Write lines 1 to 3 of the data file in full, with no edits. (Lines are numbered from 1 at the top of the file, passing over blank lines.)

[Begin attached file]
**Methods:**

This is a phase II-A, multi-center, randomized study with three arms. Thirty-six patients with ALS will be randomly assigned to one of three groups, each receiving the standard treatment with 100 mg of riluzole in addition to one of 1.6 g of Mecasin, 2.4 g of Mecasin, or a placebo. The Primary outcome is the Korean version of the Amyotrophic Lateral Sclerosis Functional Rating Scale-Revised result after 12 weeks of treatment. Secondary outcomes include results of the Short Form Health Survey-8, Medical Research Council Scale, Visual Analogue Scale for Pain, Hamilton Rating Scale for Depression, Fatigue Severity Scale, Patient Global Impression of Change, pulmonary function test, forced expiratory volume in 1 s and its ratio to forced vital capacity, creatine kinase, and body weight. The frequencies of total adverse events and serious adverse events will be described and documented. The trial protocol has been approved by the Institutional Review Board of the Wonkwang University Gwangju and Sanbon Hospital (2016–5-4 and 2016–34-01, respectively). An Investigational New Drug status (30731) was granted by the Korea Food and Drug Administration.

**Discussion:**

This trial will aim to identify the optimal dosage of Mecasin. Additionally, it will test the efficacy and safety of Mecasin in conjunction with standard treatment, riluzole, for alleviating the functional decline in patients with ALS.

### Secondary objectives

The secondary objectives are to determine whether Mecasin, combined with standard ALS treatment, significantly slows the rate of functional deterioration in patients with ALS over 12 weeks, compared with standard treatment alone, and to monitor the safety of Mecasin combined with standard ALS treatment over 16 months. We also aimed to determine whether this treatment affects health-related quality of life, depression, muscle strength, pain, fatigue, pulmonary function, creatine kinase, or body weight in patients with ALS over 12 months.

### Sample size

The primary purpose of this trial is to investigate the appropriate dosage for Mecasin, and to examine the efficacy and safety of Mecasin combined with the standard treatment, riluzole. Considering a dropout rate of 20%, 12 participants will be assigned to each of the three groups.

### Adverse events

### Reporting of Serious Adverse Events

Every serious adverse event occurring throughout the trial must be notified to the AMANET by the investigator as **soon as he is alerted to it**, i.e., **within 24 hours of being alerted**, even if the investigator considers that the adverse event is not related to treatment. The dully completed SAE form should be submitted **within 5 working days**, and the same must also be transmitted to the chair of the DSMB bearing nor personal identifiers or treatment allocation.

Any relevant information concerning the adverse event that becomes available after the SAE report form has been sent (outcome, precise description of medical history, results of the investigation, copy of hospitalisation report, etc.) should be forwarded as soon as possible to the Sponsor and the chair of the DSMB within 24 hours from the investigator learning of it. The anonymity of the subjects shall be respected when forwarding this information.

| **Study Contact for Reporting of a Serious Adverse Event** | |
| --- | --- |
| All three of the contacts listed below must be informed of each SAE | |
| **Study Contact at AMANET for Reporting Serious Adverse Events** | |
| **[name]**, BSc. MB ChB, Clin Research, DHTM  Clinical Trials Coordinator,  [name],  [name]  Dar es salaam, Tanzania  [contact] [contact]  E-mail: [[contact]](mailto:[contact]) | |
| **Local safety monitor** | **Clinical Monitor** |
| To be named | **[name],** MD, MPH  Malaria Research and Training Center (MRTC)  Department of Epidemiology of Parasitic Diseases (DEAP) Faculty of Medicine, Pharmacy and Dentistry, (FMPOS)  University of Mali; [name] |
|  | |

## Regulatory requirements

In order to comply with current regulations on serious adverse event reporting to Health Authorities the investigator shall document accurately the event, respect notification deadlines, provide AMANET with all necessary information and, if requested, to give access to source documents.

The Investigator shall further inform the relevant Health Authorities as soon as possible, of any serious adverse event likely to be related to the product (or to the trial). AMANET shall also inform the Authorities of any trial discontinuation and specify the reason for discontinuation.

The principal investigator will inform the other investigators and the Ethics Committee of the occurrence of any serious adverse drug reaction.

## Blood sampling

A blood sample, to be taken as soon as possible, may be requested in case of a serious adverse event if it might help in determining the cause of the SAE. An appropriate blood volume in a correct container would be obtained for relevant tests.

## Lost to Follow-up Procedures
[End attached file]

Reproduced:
**Methods:**

This is a phase II-A, multi-center, randomized study with three arms. Thirty-six patients with ALS will be randomly assigned to one of three groups, each receiving the standard treatment with 100 mg of riluzole in addition to one of 1.6 g of Mecasin, 2.4 g of Mecasin, or a placebo. The Primary outcome is the Korean version of the Amyotrophic Lateral Sclerosis Functional Rating Scale-Revised result after 12 weeks of treatment. Secondary outcomes include results of the Short Form Health Survey-8, Medical Research Council Scale, Visual Analogue Scale for Pain, Hamilton Rating Scale for Depression, Fatigue Severity Scale, Patient Global Impression of Change, pulmonary function test, forced expiratory volume in 1 s and its ratio to forced vital capacity, creatine kinase, and body weight. The frequencies of total adverse events and serious adverse events will be described and documented. The trial protocol has been approved by the Institutional Review Board of the Wonkwang University Gwangju and Sanbon Hospital (2016–5-4 and 2016–34-01, respectively). An Investigational New Drug status (30731) was granted by the Korea Food and Drug Administration.

**Discussion:**